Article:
Warm weather calls for cooling, refreshing treats: For some Asian American dessert makers that means wobbly, jiggly, jelly-based desserts from Taiwan to Indonesia. You can eat them on their own whether it’s coconut jelly on its own or served with crushed ice and brown sugar. Jellies can be the base for an array of toppings or they can be minimalist shapes like a crystal-clear droplet that displays a flower.
It’s the rolling, slippery, bouncy consistency that’s created many jelly loyalists who seek out jellies at places like the new Roam dessert bar in Long Island City and Fong On, a 90-year-old snack shop in Chinatown. Here’s a guide to these quivering jelly desserts.
Bingfen, Chinese ice jelly
They’re translucent blobs, nearly invisible except for a constellation of bubbles. They’re also practically tasteless, instead highlighting toppings like brown sugar syrup and crushed peanuts, and served icy cold — a perfect follow-up to the spicy dishes like hot pot in the Sichuan and Yunnan provinces where they originate as a street food favorite.
In Long Island City, a sleek new bakery called Roam launched six modern iterations of bingfen in April. They resemble ethereal lava lamps containing layers of fruit purée — like mango and ube — clear ice jelly, crushed ice flavored with passion fruit or lychee juices, and toppings like mochi balls.
To make them, pastry chef Stephanie Liu massages a cloth pouch filled with seeds from the nicandra physolades, or shoofly plant, in cold water, and initiates a chemical reaction that produces a clear gel. She squeezes this out, rubs it off the cloth and into the water, then vigorously whisks in a blend of edible lime and water to solidify the bingfen even more. She sits the foamy mix in the freezer to set.
Grass jelly is a black herbal jelly that originated in Taiwan, and wobbled its way across China and to the tofu shops of Manhattan’s Chinatown, dessert bars, and bubble tea stores city-wide. Some hot pot restaurants stock their buffet bar with it, too.
Since 1933, Fong On has been making grass jelly from scratch with dried Chinese mesona herbs and a generations-old recipe. From the required labor to the scarcity of imported herbs, production is not so easy. During the pandemic, their distributor ran out and couldn’t supply them, and owner Paul Eng’s mom had to scrabble together wholesale amounts from retail purchases by friends and family in China. The supply chain is back up and running, and every Wednesday, the team starts the two-day process.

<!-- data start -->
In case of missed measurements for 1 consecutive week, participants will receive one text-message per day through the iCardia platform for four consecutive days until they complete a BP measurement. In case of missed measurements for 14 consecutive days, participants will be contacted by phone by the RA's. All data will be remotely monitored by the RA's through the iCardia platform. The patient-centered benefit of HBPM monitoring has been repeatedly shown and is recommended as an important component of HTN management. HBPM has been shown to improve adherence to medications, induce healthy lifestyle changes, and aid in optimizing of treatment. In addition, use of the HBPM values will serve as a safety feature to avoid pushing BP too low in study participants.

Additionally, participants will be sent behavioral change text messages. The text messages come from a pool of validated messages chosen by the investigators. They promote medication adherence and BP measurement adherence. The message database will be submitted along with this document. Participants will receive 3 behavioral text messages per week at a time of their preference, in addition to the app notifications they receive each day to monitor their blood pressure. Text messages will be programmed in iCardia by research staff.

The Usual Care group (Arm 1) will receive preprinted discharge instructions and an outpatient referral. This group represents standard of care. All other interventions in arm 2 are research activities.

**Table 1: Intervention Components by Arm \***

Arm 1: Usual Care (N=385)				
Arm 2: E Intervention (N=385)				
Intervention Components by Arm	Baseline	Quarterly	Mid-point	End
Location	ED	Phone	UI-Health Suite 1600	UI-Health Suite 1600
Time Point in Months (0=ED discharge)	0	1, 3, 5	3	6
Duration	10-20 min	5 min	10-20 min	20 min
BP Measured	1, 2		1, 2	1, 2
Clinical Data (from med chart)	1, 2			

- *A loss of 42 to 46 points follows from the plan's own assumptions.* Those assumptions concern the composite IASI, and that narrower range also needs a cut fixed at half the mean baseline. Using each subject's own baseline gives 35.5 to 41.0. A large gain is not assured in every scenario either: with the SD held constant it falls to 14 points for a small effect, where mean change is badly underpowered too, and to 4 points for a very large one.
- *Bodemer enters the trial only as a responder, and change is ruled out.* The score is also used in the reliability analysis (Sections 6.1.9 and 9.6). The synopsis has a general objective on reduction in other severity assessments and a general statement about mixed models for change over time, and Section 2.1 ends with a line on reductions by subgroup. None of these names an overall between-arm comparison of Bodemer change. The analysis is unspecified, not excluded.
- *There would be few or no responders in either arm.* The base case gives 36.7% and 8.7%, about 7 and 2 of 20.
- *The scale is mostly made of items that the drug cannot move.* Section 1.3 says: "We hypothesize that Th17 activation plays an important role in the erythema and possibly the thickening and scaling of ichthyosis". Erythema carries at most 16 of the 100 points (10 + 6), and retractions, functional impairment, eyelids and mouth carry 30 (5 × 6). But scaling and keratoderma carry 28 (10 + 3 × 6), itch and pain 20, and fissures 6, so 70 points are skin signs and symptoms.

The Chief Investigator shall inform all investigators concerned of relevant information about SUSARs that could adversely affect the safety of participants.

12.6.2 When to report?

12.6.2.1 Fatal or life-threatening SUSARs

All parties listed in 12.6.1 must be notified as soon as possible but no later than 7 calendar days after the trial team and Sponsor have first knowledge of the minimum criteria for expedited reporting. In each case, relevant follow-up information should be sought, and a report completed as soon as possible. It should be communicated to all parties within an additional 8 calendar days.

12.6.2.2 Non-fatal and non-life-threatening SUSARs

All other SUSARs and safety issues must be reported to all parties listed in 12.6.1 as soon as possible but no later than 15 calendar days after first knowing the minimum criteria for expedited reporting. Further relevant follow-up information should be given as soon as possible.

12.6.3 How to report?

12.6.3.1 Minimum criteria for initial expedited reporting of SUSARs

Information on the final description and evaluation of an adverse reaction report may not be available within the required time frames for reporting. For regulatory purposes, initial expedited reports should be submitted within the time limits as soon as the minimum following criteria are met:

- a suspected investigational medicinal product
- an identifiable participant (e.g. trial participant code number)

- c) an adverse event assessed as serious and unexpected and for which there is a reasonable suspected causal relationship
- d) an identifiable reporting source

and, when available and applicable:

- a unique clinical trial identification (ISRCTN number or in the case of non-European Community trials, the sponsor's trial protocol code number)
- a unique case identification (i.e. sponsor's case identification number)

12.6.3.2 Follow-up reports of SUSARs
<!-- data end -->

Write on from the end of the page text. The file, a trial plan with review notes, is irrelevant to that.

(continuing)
They boil the herbs for four hours, double-strain any bits out of the infusion, boil it again, add potato starch to thicken it, and cool it for hours to solidify.
Buy a container of it with a side of simple syrup — its purest preparation— or as a topping for Fong On’s housemade tofu. The Taiwan-based franchise, MeetFresh, offers theirs with all the fixings from crushed ice to taro paste and black sesame mochi.
Roam produces two kinds of coconut jellies — a creamy, pudding-like one, and the less common two-layered jelly that Roam calls coconut bomb — and chef Checky Ho helms both of them. For the coconut bomb, he boils coconut water with agar and coconut milk, and pours the blend into small jars, scraping off any foam on top throughout the process.
Once in the fridge, a bright white layer — the coconut cream — rises above a more firm translucent grayish one — the coconut water. They disperse in your mouth in a mishmash of bouncy and coconutty.
Green pandan jelly
These green noodle-like pandan jellies make up the base for iced desserts like Malaysian cendol, Indonesian dawet, Burmese mont let saung, and Vietnamese che banh lot hawked at street carts throughout Southeast Asia.
Fefe Ang, founder of the Indonesian Food Bazaar, a monthly pop-up at the St.James Episcopal Church in Elmhurst, makes hers from scratch. She mixes rice flour, tapioca flour, vanilla, salt, water, and either pandan leaves or pandan extract into a “light green, chewy dough.” She then extrudes inch-long noodles through the cendol press and into a bowl of ice-cold water. For the dessert, she adds crushed ice, the green jellies, coconut milk, and palm sugar.
They can be mistaken for glass paperweights encasing a single pink flower, but they’re agar creations — usually one of many components of Japanese parfaits. At Momoya Soho, pastry chef Norie Uematsu has the jelly take over the base of her parfaits and switches out its flavor seasonally. She’s done yuzu sencha jelly, white wine honey, and for spring, she’s created a base layer of agar, lychee liqueur, lemon juice, and sakura flower petals floating on top. It’s “tricky” to achieve that, she says. “You have to play with the temperature.” She lets that set at room temperature, and then with every order, she lays layers and objects like strawberry compote, guava red shiso mousse, and sakura mochi.